When comparing “very many” with other quantifiers, a hierarchy of abundance or scarcity emerges. These quantifiers include “many,” “a few,” “not very many,” and “few.”

  1. Many: A large but unspecified quantity
  2. A few: A small quantity, more than two but not many
  3. Not very many: A modest number, less than many but more than few
  4. Few: A very small number, less than a few

While “very many” and “many” indicate greater abundance, phrases like “a few” or “not very many” denote lesser quantities. The addition of the word “very” can subtly alter the perception of abundance by emphasizing the magnitude. However, some language experts argue for simplified language and propose using terms like “not enough” to convey scarcity without the need for added intensification.

Ultimately, understanding the nuances and usage rules of “very many” and other quantifiers is essential for effective communication in the English language. While “very many” is considered grammatically acceptable, it’s essential to be mindful of context, tone, and personal preferences when using this phrase.

Common Usage of “Very Many” in Spoken vs. Written English

In spoken English, the phrase “very many” enjoys widespread acceptance as a popular colloquialism. Its usage appears regularly in conversations, highlighting the spoken English nuances encountered in day-to-day discourse. When it comes to making an impact on the listener, “very many” effectively communicates an abundance of objects or actions.

On the other hand, in the realm of written English, the use of “very many” is generally frowned upon. Some writing teachers and style guides classify it as trite, pointing to its redundancy in many contexts. They argue that the phrase detracts from the power of the nouns and adjectives in a sentence, diluting their impact.

It’s less a matter of right and wrong, and more about writing style preferences.

Consequently, you’ll often notice that writers choose to abandon “very” in favor of crisper, more concise prose. This choice allows nouns and adjectives to showcase their inherent strength without the interference of intensifiers, such as “very.” The result is a clearer and more persuasive written piece that resonates with the reader.

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Despite the differing preferences between spoken and written English, the acceptability of “very many” in daily conversation has remained steadfast. It continues to thrive as an essential part of the linguistic toolkit for millions of speakers worldwide. While it might not be every writer’s first choice, its prominence in spoken English ensures that it will endure for generations to come.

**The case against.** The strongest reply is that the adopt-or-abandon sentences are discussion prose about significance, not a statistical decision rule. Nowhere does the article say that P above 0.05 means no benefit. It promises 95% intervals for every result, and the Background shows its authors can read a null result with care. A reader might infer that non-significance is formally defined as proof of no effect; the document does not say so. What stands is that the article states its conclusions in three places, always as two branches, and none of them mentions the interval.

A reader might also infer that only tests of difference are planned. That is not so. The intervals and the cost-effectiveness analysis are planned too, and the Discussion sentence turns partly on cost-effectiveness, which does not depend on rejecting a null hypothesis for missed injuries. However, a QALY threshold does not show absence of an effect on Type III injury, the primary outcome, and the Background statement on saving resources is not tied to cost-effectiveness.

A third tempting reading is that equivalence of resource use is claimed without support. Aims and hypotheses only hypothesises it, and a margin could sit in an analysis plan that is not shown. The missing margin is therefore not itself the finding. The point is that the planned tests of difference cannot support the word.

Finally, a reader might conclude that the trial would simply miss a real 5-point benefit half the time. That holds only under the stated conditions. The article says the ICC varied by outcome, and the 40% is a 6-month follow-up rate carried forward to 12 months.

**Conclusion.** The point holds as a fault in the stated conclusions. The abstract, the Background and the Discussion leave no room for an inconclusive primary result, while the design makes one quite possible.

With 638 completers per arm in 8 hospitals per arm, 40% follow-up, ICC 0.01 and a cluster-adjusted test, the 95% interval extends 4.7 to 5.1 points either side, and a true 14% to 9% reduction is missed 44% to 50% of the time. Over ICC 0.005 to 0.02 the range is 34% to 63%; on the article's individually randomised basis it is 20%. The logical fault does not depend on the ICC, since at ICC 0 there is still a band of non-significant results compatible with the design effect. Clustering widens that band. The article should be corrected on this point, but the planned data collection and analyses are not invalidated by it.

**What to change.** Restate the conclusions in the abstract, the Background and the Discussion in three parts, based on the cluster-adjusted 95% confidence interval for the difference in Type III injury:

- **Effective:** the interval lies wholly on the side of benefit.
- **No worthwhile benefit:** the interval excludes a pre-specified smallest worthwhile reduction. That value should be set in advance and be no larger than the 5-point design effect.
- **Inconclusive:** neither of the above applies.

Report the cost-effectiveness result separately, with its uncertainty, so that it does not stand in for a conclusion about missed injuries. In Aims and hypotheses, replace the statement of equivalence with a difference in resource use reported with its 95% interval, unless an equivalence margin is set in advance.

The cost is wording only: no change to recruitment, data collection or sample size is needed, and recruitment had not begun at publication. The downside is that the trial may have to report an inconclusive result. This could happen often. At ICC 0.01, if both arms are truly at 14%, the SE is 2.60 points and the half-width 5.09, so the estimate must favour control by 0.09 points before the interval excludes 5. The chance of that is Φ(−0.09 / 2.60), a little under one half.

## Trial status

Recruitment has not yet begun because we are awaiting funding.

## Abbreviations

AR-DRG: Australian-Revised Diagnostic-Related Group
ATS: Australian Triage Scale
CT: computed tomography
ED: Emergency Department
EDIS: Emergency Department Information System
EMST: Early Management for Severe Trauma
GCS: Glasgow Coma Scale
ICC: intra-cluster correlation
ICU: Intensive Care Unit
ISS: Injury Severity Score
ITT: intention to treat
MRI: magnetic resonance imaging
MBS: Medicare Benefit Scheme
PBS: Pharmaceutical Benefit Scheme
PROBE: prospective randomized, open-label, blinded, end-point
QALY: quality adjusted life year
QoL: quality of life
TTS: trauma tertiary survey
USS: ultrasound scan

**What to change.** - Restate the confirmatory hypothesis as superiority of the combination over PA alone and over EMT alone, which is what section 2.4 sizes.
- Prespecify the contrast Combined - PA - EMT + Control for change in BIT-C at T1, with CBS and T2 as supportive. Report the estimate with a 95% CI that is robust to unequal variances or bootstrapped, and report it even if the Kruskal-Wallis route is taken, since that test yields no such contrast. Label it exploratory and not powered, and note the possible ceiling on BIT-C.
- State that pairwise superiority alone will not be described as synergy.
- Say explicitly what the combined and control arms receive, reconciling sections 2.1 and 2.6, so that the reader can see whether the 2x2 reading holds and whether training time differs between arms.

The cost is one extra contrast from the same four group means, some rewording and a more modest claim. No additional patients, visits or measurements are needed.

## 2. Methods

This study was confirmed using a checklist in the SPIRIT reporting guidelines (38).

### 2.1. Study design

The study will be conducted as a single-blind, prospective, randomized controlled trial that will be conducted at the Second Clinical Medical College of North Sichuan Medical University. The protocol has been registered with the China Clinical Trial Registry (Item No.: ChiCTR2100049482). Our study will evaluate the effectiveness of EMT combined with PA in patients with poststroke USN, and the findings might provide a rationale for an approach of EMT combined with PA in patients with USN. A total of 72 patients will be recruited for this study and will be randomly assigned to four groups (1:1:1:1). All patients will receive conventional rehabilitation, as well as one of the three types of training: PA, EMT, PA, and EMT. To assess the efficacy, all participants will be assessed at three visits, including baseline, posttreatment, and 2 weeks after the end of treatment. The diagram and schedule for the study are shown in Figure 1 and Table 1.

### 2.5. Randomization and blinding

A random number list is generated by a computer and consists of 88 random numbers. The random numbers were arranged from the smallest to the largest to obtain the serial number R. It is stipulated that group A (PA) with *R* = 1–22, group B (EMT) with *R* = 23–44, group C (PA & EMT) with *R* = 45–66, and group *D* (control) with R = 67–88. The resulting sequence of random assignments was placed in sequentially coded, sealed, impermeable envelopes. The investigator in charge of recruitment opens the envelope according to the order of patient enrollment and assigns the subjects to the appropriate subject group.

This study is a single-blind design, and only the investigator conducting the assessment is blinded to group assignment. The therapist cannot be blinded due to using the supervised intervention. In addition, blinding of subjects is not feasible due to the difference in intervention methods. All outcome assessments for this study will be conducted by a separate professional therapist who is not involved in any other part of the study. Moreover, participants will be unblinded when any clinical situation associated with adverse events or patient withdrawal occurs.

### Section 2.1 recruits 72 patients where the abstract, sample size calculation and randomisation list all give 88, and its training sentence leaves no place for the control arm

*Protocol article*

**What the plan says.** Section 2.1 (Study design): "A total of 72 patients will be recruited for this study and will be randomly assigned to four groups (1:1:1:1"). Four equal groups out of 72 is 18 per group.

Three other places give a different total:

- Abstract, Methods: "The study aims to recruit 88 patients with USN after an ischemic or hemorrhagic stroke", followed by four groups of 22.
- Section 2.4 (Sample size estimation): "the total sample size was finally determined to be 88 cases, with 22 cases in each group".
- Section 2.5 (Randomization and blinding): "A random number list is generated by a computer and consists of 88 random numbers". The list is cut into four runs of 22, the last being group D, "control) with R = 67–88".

The Role of “Very” as an Intensifier

In the English language, intensifiers play an essential part in modifying quantity, and “very” is a commonly used intensifier. Its purpose is to augment or amplify the meaning of the adjective it accompanies, thus adding emphasis to the message being conveyed. Let’s explore how “very” affects the meaning of “many” when used as an intensifier.

Impact of “Very” on the Meaning of “Many”

When “very” is combined with the adjective “many”, it functions as an adverb of intensity. By functioning as an intensifier, it elevates the sense of quantity that “many” normally conveys. For example, compare the following two sentences:

  1. There are many books in the library.
  2. There are very many books in the library.

In sentence 1, “many” implies that the library has a significant number of books. However, sentence 2, with the addition of “very”, suggests that the library has an even larger number of books, and the phrase “very many” signifies a greater quantity than “many” alone.

“Very” can also act minimally, or not at all, in terms of meaning. Thus, whether “very many” is considered to add substantial meaning is subjective and may vary from one individual to another.

Ultimately, the effect of using “very” to intensify “many” hinges on the speaker’s intention and the desired emphasis they wish to convey. While some speakers might find “very many” helpful for emphasizing quantity, others might choose to forego the intensifier for a simpler approach.

Varied Opinions on “Very Many” Among English Speakers